NavCom Defense Electronics, Inc. v. Ball Corporation
United States Court of Appeals for the Ninth Circuit
92 F.3d 877 (1996)
NavCom Defense Electronics, Inc. (NavCom) (defendant) entered into a contract with the United States Air Force to produce a radar altimeter system. The contract involved the design and manufacture of antennas, which NavCom subcontracted to Ball Corporation (Ball) (plaintiff). The contract specifications required the antennas to pass a salt-fog test meeting Air Force requirements; the Air Force determined that NavCom’s test was compliant. Ball submitted antennas to NavCom for testing, and NavCom failed Ball’s antennas. NavCom demanded a redesign. Ball objected, arguing that Ball’s antennas only failed because NavCom’s test was more rigorous than required by the Air Force’s salt-fog testing requirements. Ball demanded an equitable adjustment for the redesign costs. NavCom’s subcontract with Ball stated that (1) any decisions made by the Air Force’s contracting officer (CO) about NavCom’s contract would be binding on Ball; and (2) unresolved disputes between Ball and NavCom would be subject to arbitration. NavCom raised Ball’s testing requirements dispute with the Air Force CO, claiming that the Air Force should pay Ball’s equitable-adjustment claim because the Air Force’s testing requirements were ambiguous. The CO denied NavCom’s claim. Ball then filed a demand for arbitration to resolve its dispute with NavCom. NavCom filed in district court for a preliminary injunction to prevent the arbitration, arguing that the terms of Ball’s subcontract stated that Ball’s dispute with NavCom must be resolved by the Air Force CO. The district court granted the preliminary injunction. Ball appealed.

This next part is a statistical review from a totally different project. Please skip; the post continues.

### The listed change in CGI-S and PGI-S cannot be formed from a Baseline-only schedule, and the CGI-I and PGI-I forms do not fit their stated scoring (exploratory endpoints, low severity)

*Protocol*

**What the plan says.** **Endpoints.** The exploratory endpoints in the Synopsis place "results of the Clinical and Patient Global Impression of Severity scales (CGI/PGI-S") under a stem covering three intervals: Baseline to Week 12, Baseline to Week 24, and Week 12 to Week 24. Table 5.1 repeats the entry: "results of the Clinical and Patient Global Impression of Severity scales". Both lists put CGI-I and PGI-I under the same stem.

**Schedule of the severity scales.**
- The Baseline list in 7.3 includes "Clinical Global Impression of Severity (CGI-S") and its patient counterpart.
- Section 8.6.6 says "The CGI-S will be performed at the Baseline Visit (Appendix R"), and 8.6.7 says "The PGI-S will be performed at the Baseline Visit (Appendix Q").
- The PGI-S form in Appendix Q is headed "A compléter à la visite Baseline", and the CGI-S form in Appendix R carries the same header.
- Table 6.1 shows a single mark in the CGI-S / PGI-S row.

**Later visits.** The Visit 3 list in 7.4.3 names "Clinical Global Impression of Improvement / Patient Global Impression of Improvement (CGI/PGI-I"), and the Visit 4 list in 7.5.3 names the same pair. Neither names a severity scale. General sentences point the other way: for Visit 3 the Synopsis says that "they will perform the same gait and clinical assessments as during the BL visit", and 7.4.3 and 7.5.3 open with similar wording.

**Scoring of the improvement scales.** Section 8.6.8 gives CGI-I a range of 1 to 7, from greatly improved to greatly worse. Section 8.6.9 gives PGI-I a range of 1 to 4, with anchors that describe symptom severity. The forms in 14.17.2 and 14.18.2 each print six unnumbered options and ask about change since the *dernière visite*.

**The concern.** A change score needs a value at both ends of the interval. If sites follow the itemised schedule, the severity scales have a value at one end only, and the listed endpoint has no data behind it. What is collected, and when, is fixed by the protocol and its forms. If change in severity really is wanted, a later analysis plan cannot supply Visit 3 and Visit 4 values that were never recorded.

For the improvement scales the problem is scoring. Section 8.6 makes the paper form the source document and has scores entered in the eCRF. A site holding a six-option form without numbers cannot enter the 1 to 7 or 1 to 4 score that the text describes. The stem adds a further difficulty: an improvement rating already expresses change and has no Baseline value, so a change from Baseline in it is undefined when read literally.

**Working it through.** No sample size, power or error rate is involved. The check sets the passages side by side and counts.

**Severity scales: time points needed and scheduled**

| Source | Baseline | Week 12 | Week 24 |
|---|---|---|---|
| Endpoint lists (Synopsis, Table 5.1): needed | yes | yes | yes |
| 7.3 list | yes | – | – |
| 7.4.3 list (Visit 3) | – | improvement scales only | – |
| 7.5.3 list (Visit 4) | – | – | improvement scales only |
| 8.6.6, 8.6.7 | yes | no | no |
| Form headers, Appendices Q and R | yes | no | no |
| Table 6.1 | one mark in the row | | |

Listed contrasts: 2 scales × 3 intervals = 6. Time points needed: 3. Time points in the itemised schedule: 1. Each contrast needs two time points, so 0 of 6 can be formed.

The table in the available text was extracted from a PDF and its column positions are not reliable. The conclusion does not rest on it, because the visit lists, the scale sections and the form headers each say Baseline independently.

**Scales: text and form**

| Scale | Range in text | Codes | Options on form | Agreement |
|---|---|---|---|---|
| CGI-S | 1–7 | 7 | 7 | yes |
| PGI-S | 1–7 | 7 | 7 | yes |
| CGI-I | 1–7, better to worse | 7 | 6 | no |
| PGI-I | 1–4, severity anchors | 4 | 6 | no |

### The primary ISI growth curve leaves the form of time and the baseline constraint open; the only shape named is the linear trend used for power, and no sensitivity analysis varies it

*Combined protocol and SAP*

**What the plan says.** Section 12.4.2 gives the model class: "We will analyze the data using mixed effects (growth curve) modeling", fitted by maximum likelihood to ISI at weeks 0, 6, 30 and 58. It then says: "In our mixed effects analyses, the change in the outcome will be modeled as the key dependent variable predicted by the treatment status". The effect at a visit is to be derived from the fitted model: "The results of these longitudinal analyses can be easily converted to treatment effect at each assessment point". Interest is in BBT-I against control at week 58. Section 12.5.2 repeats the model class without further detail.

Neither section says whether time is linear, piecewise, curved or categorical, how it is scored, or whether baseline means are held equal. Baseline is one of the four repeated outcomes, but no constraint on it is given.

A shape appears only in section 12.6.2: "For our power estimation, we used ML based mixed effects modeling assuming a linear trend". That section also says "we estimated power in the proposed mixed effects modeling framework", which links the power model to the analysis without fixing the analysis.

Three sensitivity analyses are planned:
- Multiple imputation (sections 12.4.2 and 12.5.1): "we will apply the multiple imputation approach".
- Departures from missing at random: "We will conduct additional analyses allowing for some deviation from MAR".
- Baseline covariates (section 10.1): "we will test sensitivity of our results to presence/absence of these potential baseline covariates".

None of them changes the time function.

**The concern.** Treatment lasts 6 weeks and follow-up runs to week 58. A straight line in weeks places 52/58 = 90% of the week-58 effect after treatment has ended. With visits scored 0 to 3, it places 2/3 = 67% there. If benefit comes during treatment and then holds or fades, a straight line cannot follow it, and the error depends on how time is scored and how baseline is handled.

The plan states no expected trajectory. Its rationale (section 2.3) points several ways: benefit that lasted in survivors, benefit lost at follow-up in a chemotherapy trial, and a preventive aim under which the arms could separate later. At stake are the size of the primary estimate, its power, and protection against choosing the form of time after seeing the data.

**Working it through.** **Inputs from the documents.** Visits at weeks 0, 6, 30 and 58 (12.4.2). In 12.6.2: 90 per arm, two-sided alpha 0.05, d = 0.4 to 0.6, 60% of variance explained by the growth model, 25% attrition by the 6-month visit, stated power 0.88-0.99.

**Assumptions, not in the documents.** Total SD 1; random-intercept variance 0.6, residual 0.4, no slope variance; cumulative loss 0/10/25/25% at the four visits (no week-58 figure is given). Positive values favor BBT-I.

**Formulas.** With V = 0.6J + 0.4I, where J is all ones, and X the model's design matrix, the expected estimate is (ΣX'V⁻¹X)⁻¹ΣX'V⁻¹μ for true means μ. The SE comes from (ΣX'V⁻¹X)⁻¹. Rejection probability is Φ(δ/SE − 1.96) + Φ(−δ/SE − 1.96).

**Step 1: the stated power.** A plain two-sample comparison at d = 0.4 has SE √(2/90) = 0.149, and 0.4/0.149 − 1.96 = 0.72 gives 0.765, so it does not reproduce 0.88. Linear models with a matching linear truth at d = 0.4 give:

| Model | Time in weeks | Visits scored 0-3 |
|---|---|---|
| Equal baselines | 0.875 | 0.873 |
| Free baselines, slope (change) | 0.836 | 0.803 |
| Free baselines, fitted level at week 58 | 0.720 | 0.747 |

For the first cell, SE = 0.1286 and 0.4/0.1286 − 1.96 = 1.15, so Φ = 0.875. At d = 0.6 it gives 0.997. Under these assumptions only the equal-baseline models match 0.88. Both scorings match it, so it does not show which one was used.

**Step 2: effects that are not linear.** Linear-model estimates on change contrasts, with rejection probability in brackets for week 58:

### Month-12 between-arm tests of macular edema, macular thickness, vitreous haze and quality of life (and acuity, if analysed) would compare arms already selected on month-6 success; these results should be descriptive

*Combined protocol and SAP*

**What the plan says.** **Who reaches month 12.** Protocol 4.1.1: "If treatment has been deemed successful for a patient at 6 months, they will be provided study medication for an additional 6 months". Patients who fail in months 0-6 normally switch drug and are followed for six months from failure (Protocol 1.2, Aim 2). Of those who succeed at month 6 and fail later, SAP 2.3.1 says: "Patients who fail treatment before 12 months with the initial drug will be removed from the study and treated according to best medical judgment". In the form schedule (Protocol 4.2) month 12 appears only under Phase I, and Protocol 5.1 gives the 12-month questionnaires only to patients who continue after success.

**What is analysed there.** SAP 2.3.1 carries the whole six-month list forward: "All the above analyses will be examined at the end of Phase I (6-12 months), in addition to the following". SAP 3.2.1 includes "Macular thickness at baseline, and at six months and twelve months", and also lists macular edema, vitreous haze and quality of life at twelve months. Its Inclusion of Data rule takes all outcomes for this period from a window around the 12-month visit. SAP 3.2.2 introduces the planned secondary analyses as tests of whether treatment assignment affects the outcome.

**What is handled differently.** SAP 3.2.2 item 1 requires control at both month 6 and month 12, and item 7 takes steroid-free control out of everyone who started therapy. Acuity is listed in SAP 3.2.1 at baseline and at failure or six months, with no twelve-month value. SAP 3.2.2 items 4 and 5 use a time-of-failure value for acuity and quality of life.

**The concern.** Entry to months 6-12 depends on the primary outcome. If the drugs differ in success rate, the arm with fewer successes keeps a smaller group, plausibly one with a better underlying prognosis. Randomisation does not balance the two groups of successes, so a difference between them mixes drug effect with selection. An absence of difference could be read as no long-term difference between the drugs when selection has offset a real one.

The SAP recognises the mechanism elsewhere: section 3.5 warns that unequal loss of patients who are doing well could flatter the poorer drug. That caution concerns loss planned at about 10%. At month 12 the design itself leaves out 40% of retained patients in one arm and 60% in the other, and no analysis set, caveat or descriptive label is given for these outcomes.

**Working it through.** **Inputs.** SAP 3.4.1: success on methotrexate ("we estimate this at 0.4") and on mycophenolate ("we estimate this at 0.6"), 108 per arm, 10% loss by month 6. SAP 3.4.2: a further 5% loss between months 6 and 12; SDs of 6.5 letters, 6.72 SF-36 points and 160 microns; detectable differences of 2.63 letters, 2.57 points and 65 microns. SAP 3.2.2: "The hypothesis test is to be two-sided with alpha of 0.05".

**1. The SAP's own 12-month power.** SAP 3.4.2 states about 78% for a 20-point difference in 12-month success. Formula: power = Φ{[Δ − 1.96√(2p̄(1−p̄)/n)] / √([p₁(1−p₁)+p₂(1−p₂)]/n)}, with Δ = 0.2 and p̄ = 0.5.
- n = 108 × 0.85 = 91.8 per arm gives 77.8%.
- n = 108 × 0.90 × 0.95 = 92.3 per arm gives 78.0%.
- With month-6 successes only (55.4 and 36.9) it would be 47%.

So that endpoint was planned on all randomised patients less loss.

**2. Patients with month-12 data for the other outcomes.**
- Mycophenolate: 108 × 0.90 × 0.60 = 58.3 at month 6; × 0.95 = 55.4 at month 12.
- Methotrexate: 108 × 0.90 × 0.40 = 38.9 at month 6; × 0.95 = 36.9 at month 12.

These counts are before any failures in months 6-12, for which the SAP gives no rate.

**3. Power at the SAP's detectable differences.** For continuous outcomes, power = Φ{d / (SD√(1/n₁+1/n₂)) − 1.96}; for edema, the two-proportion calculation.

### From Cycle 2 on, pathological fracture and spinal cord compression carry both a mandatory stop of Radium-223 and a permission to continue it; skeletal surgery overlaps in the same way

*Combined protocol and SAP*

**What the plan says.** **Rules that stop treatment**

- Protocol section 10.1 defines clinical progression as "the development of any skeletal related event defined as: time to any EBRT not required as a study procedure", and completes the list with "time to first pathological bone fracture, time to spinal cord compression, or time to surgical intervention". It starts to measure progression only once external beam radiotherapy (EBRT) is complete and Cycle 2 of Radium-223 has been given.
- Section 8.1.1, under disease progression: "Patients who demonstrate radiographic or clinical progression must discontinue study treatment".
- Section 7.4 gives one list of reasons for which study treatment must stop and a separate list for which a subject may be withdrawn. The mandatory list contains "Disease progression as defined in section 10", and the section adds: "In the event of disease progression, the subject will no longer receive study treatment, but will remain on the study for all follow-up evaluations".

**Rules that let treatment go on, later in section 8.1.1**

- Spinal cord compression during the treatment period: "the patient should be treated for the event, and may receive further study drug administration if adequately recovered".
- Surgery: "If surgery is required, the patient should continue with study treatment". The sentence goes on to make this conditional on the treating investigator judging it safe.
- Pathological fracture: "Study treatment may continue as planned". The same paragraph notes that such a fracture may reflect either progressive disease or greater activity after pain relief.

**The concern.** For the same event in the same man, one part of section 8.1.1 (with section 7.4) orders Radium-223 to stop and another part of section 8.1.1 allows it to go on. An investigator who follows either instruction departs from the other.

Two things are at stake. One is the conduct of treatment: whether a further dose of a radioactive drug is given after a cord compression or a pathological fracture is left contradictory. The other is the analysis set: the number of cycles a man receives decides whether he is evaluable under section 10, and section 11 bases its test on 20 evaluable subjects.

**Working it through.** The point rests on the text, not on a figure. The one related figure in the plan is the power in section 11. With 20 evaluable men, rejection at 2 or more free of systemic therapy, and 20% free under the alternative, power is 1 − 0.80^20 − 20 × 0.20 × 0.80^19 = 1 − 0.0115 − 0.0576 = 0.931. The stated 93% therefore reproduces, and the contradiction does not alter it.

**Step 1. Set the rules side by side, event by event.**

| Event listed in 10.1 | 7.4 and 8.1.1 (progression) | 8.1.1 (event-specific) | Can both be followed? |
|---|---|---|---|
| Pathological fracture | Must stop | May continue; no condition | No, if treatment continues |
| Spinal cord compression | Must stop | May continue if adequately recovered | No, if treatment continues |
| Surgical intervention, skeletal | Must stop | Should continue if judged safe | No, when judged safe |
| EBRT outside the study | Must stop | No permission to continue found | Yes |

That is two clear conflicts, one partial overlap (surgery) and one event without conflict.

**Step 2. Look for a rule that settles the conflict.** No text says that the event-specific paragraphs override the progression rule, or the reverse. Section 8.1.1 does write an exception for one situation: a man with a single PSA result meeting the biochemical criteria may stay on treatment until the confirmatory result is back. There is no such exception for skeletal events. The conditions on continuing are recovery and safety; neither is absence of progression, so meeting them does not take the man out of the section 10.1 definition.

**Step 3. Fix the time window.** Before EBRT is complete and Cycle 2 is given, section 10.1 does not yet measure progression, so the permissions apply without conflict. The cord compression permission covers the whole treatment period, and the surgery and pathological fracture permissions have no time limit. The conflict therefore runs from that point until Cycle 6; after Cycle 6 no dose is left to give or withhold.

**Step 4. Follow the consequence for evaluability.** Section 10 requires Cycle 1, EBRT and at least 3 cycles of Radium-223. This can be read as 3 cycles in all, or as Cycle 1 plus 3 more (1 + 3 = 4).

Rule of Law
Holding and Reasoning (Per curiam)
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